The Alejandro González Iñárritu film The Revenant film brings that visceral vibe he’s known for to the forefront not seen since his Amorres Perros where each character not only wants revenge but his own form of redemption.
Upon viewing The Revenant I realized it is not as much a film about vengeance, “vengeance is in the hands of the creator”, as much as it is
about the raw selfish human forces that drive people to kill to succeed committing, creating and justifying crimes that eventually force acts of vengeance. In tribal societies vengeance is sometimes a traditional social more. In tribal societies we don’t have much but what we do have is land and family so we fight for those the hallmarks of our amazing existence. What is noticeable Immediately is the somewhat openly hidden subtext of this Alejandro’s film. It explains the historical theft of everything that Native people held lovely and sacred. Our land, our people, our women, our sons, our daughters and our leaders are openly lied to and abused to the point of starvation and domination as alluded to in the “pyramid of buffalo skulls ” scene. We are misled, stolen, raped, tracked, fought, clowned, dehumanized, shamed and finally murdered in the name of commerce, business and intercontinental progress.
We Natives are merely “in the way” to be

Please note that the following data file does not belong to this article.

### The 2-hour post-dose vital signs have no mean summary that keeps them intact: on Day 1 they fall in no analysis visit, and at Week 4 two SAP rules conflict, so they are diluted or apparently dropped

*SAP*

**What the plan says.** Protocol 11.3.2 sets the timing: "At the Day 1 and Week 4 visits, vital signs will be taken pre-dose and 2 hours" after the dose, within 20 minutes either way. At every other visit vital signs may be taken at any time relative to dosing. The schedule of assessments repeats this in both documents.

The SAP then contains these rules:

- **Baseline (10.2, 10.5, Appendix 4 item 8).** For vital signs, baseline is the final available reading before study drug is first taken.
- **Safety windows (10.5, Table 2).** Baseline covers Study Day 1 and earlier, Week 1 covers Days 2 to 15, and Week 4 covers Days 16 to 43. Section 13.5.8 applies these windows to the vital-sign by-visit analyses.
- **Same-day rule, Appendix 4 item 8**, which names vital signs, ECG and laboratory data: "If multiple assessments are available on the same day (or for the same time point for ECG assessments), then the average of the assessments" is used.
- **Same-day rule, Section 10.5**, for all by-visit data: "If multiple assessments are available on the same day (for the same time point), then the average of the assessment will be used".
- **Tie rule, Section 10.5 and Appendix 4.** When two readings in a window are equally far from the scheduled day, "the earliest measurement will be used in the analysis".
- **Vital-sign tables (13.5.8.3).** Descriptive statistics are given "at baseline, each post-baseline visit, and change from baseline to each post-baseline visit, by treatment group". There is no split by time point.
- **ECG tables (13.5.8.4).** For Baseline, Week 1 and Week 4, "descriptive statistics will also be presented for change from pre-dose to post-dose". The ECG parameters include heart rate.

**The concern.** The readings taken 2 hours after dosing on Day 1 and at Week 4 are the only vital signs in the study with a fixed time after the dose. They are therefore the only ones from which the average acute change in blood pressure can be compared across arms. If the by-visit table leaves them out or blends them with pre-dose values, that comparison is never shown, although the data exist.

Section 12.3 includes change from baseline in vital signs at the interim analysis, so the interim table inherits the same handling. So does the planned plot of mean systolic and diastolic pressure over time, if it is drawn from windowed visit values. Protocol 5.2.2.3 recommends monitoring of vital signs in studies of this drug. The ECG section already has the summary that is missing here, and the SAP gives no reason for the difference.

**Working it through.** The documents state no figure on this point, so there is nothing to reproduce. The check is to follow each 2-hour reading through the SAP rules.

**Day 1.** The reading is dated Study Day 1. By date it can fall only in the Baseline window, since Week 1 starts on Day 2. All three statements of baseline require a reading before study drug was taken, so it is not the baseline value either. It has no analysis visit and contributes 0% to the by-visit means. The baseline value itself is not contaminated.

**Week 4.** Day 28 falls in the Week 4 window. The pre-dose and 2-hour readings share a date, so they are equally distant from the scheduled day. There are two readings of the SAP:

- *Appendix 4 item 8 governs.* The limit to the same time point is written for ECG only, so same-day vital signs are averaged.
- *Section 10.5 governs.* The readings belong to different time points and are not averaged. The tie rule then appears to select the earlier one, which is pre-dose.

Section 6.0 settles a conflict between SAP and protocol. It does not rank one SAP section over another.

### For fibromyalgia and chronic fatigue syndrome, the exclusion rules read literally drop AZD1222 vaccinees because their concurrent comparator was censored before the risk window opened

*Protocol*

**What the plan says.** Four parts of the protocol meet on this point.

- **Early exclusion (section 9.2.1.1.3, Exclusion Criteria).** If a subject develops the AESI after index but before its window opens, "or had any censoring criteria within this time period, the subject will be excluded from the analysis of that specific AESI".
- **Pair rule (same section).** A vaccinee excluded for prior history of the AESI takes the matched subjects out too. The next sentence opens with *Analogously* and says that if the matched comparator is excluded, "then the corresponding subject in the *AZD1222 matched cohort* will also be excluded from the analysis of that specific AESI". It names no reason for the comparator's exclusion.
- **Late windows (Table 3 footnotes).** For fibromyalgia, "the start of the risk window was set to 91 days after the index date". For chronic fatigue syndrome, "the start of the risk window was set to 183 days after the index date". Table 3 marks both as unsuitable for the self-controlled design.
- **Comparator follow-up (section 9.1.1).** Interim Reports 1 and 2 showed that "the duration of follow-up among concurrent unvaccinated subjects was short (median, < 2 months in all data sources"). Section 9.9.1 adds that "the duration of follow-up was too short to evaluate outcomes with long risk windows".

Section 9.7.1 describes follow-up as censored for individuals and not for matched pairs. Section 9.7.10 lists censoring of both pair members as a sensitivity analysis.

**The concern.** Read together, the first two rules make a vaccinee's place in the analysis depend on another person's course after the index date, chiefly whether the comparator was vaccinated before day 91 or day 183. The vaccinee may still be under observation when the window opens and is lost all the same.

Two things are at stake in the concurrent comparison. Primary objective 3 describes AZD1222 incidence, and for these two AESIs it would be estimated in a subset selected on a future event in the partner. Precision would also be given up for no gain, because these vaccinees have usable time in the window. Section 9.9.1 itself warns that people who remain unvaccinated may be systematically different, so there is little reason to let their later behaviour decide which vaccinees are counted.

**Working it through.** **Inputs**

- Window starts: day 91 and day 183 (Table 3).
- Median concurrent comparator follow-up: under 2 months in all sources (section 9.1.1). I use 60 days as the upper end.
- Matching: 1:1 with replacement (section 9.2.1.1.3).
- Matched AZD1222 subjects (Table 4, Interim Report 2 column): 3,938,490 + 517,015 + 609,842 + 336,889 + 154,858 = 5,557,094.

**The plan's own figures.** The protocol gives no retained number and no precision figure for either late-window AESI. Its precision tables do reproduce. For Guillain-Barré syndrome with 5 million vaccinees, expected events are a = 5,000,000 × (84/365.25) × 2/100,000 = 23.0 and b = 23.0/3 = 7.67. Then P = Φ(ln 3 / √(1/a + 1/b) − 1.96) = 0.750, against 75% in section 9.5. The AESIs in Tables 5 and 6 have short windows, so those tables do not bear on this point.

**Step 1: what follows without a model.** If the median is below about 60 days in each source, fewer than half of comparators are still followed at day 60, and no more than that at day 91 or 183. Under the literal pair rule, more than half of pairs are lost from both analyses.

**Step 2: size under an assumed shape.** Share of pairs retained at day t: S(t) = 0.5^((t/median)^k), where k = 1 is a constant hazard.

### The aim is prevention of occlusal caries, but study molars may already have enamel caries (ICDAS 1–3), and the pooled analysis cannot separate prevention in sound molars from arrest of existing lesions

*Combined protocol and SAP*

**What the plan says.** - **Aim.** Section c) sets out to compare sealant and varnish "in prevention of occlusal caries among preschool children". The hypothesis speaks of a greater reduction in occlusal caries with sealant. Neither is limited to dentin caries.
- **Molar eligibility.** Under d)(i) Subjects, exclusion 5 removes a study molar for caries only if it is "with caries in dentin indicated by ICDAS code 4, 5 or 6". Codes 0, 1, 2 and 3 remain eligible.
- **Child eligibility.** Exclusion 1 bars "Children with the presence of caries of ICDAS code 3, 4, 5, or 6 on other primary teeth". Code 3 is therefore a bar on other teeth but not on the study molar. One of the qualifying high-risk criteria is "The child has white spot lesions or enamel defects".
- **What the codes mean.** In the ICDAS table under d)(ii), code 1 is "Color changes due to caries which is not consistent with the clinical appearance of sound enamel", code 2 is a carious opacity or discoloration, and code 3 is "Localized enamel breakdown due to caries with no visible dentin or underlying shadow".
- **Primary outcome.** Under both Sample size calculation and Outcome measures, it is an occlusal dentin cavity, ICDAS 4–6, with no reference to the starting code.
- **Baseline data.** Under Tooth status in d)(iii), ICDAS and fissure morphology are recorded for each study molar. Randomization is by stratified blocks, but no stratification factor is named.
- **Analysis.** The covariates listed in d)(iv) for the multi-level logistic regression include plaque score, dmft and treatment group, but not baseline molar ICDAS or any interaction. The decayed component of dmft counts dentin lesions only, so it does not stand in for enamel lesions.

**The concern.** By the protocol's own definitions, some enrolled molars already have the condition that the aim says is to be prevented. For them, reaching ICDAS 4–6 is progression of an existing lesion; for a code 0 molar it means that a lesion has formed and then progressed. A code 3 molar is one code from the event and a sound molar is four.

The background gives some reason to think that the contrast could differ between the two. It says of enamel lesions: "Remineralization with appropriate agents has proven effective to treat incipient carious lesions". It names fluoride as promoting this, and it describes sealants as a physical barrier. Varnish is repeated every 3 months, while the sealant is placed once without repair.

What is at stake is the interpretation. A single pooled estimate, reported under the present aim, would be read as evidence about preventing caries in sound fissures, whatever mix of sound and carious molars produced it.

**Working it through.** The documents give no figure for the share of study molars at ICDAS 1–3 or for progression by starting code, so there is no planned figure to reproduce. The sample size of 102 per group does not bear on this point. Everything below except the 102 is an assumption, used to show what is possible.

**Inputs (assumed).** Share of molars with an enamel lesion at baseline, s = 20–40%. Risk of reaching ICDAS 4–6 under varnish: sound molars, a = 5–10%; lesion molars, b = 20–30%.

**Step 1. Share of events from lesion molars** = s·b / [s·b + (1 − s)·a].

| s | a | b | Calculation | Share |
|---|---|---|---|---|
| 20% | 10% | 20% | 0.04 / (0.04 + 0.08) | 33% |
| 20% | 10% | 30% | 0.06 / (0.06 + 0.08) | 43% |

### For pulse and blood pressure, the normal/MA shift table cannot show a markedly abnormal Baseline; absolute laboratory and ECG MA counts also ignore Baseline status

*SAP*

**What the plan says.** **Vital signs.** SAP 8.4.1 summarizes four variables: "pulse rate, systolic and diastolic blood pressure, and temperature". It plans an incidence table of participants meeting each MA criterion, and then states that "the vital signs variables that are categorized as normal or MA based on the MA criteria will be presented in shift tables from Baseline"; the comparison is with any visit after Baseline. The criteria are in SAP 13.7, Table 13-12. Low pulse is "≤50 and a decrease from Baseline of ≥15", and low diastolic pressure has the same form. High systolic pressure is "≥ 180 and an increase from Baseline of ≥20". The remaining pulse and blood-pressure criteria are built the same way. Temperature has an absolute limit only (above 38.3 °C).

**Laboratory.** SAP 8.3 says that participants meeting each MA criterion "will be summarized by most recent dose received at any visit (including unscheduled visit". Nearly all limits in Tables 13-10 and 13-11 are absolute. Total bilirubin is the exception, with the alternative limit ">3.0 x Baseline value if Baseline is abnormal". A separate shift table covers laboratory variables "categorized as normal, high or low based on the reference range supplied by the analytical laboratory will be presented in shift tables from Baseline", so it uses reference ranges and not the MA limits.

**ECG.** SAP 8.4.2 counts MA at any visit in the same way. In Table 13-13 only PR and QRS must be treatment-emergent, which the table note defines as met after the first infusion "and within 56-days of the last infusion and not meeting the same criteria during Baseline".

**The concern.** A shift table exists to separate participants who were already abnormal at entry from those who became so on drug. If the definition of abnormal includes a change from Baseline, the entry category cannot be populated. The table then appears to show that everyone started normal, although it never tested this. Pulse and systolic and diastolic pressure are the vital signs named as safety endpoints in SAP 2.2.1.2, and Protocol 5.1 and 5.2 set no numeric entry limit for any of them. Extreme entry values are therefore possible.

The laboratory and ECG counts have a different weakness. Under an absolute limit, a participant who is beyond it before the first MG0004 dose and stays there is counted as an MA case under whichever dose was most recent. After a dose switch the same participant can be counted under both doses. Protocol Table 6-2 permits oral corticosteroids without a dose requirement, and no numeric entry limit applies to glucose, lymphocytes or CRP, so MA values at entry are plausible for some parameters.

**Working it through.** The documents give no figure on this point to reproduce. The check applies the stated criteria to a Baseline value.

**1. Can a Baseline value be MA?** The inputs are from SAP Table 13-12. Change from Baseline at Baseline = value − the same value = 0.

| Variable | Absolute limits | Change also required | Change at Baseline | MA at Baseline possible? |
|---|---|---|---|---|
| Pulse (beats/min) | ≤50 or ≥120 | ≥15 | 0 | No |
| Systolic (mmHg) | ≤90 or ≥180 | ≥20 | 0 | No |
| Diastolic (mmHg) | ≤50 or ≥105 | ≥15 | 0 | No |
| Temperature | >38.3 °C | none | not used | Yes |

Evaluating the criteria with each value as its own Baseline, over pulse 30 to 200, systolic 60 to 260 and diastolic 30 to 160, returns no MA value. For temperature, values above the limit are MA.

removed and exploited in the (name of) progress.
Ironically it took a multi-million dollar budget Hollywood film shot across the world to say and address this in an American film made by a minority (Mexican) director. His vision is not atypical in that vanquished westernized version of Native plight but is one of raw observational truth meeting filmic prowess in a literal battle to be made and seen. Alejandro’s story told through Hugh Glass does use some cliche’ but not enough to make it one. More importantly The Revenant has an expediency and photographic rendering which adds to the bold great mystery that nature produces alone.
The forest becomes a dark beast and of course we Indians become “En Dios ” ( In God ) during the closing scene as living saints but purely justified in our bold but still often misread reasonings.
This film is as beautiful as it’s telling and as raw as the historical Native subtext it unfolds.
The performers ( Native and non/Native ) were believable and both hauntingly familiar. Of course Tom Hardy is the metaphor for the worst America has to offer and Leonardo’s Glass becomes the country looking for not only revenge and redirection but redemption for the sins of his own countrymen in the America WE NATIVES know. This very real subtext we tribal people have lived in now for centuries amidst cultural vultures and users.
Nevertheless for all this I give Leonardo DiCaprio our own #WhatTribeAward for being
a truly stand up guy by repping
and pointing out and respecting the struggle of everyday Native People during his acceptance speech at the Golden Globes. Not since Marlon Brando spoke on behalf of Native American mistreatment at the Academy Awards (turning down his Oscar for The Godfather) has this occurred. Though not the same in historic precedent but the both actors were high profile enough to create a possible new Native point of view ironically in a country that loves
to forget who we are, where we’re from
and just how we all violently got here.